Location: Badenoch and Strathspey Map: OS Landranger 42 Distance: 14 miles (23km) Time: 7-9 hours Grade: Serious mountain walk
THE A86 Laggan to Spean Bridge road must be one of the most scenic in the country. With the massive bulk of Creag Meagaidh dominating one side and the hills of the Ardverikie Forest on the other, the section that runs alongside Lochs Laggan and Moy offers an intoxicating blend of water, forest and mountain scenery.
One hill always grabs my attention when I travel that road. Beyond Loch Laggan and the craggy outline of Binnein Shuas the long ridge of Beinn a’ Chlachair suddenly comes into view, a fairly ordinary hill made special by the beautifully sculpted corrie that has been gouged out of its northern slopes, the classic hanging valley. I’ve lost count of how many days I’ve enjoyed on Beinn a’ Chlachair’s flanks, but despite the number of times I’ve wandered up its north-east ridge from the high Bealach Leambain or skied its northern slopes I’d never actually traversed the mountain from one end to another. Since the hill is predominantly linear, as opposed to its neighbouring Munro of Creag Pitridh, which is squat and rounded, a traverse seemed the obvious way to enjoy its best aspects.
Beinn a’ Chlachair runs in a slight north-east trending curve with its north-facing slopes broken by the beautifully sculpted Coire Mor Chlachair. The south slopes of the hill form a long and steep escarpment, the Garbh Bhruthach, whose scree slopes drop down to the remote watershed of An Lairig. The best view of this aspect of the hill is from the Fara, high above the eastern end of Loch Ericht from where it appears as a high steep-sided wedge. With the sheer headwalls of Coire Mor Chlachair on one side and the high-angled slopes of the Garbh Bhrutach on the other, the traverse of Beinn a’ Chlachair’s upper slopes gives an impression of walking along a high and narrow corridor of stone.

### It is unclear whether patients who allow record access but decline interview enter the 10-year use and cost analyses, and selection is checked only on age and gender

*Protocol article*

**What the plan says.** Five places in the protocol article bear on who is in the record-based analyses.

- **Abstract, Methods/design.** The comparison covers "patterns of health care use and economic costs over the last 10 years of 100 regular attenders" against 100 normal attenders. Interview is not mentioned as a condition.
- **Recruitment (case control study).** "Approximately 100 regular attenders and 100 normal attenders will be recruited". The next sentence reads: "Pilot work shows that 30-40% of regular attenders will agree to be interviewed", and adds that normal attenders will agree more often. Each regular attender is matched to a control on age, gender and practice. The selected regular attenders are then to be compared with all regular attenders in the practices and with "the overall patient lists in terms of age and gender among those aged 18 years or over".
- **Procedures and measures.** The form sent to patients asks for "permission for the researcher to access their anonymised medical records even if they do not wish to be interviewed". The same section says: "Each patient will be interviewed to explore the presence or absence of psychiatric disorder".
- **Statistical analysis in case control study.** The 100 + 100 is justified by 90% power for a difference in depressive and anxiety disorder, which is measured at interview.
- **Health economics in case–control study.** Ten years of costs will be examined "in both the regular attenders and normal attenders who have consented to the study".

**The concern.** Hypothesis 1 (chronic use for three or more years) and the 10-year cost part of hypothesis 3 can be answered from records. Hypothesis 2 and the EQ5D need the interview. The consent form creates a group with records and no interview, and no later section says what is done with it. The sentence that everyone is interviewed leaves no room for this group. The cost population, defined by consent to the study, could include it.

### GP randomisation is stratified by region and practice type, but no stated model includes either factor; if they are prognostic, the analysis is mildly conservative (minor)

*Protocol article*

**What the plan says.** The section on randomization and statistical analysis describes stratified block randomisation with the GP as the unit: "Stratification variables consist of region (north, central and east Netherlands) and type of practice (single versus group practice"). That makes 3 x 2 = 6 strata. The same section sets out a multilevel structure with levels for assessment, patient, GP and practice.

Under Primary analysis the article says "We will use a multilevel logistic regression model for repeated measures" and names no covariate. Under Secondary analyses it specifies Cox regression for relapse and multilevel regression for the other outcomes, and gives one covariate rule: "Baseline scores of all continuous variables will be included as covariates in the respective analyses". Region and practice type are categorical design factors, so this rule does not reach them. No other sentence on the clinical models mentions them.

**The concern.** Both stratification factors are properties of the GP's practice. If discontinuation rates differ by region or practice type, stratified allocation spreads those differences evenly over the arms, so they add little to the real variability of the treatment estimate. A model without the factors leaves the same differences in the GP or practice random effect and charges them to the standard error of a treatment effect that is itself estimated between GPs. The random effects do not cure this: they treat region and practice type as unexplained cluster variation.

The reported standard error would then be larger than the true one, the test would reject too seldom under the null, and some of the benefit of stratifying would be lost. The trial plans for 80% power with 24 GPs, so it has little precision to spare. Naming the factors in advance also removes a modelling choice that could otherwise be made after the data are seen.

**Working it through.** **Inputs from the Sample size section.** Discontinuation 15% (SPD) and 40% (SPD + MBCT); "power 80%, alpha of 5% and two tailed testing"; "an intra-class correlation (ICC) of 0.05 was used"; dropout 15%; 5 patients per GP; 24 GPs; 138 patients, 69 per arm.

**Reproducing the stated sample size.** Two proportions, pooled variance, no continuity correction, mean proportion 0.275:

Bulldozed tracks from Luiblea on the A86 give access to Lochan na h-Earba, but just before you reach the loch another track bears off to the right, close to where the Allt Meall Ardraighe flows out from a smaller lochan. This track eventually degenerates into a rough path as it climbs beside the waters of the tumultuous Allt Cam which tumble down in a series of marvellous cascades between Meall Cos Charnan and Beinn a’ Chlachair’s western slopes. I had chosen a bright but blustery day and it was tempting to sit by the burn and enjoy the sun and the song of a ring ouzel, the mountain blackbird. I was uncomfortably aware that once I left the path and climbed the ridge I’d be exposed to the strong south-western wind but that, after all, was the main reason I’d chosen to traverse the hill from west to east – so I’d have the wind behind me.
And so it was. Grassy slopes led me to a broad rock-strewn ridge which in turn narrowed appreciably before broadening out again into a stony plateau. No wonder this is the “stone-mason’s hill” – the tradesmen of old would have had more than enough to choose from. The gusty wind had me slithering across snow patches and resorting to a rather timid form of boulder-hopping before the huge summit cairn appeared in the distance, tempting me on with the promise of some shelter.
Beinn a’ Chlachair is well positioned within the Ardverikie Forest. To the north, across Loch Laggan, lies Creag Meagaidh, although its prime attraction, the cavernous Coire Ardair, is well hidden from view. The long Aonach Beag ridge dominates the view to the south, and to the west a plethora of shapely peaks fill the horizon, culminating in the highest of them all, Ben Nevis.
As it was the summit cairn didn’t offer much shelter from the wind at all so I pushed on to the far end of the ridge where a short but extremely steep descent made me take extra care. No point in running the risk of a slip at this stage in the day.
Sheltered behind a boulder on the summit of the Bealach Leamhain and looking down at the wind flurries on Loch Bhealaich Leamhain, it seemed that up here at least winter had still refused to relinquish its grip. The consolation was that I knew that within a few minutes I’d be descending back into the warmth.
Beinn a’ Chlachair: a fairly ordinary hill made special by the beautiful corrie on its northern slopes